Monday, June 24, 2013

In praise of Sydney Carton

For as much as I complain about middle school, I must say, my teachers did a wonderful job picking classic titles for us. Maybe I really was just that geeky kid who couldn't contain her enthusiasm, but I loved thinking about the history and issues presented in their selections.

As I recall, the first book they started us on was A Tale of Two Cities by Charles Dickens. It was because of that book that I held Dickens in such high regard for so long... and then was so bitterly disappointed by works such as The Old Curiosity Shop and Great Expectations.

As much as the historical backdrop provided the intensity, the characters were, to my twelve year old mind, thrilling: the vengeful Madame Defarge; the spirited Lucie Manette; the haunted Charles Darnay; and the villainous Marquis St. Evremonde. But the character that, for me, the book turns on is Sydney Carton, brilliant but purposeless until he falls in (unrequited) love with Lucie. While the book is about the French Revolution and the larger questions of when justice becomes revenge and whether people can ever give up their consciences, it's also about a man striving to be more than he was because of the love of someone else.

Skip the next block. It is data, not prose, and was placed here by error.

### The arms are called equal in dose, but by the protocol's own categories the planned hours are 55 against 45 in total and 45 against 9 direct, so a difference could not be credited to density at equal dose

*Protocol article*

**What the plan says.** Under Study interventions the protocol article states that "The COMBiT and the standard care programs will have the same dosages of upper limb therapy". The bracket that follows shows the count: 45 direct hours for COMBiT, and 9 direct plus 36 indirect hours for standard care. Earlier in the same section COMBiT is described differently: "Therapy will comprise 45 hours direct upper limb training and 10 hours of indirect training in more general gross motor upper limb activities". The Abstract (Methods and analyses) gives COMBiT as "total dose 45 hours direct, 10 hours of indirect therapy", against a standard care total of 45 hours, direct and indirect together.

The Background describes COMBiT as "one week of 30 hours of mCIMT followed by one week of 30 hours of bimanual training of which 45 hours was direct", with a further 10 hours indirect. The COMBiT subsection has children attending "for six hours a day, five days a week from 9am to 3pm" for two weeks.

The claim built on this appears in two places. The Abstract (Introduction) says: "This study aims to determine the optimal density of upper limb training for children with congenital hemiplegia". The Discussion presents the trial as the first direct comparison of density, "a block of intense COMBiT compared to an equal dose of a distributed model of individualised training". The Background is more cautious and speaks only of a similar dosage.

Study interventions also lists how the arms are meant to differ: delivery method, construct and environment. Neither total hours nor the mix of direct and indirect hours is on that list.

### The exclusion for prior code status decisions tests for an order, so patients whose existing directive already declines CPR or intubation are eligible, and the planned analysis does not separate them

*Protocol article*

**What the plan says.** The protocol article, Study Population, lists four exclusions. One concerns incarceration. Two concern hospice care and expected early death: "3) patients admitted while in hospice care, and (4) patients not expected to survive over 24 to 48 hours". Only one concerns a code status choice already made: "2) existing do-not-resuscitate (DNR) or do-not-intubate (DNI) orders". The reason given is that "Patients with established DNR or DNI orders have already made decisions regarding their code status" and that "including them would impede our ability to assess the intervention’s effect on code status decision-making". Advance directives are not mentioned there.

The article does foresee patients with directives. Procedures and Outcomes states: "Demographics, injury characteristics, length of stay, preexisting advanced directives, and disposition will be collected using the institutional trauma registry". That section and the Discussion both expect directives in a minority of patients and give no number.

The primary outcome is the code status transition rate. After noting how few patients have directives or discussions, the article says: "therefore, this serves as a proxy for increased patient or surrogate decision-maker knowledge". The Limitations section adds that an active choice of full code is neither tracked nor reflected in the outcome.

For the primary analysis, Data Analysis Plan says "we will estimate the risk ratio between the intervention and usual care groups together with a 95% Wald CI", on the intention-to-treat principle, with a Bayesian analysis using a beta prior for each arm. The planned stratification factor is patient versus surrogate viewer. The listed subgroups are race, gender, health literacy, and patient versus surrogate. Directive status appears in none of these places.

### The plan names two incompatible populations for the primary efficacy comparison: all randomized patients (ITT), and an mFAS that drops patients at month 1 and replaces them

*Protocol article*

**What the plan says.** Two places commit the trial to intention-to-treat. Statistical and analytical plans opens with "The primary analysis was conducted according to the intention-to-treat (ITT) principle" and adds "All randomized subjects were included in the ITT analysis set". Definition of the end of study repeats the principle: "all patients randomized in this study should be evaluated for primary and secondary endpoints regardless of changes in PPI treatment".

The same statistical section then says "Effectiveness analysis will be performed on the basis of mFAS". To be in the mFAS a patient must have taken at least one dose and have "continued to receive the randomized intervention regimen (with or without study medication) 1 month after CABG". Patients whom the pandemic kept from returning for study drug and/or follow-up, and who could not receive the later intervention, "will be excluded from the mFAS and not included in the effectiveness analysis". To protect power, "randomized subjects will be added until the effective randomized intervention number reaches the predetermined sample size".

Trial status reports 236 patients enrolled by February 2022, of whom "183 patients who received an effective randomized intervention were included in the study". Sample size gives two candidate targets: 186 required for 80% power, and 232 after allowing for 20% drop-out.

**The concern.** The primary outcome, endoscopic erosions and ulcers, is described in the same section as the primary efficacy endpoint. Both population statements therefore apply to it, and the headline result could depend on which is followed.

I was tickled to see that C. J. Brightley agreed with me. (Also, I was introduced to the story through the television movie as well. Believe it or not kids, there was a time when network television did try to produce quality content.) But really, if you have to choose a favorite from a cast of characters like this, how can you not choose the one who's the most conflicted and is willing to make the greatest of sacrifices for the person he loves?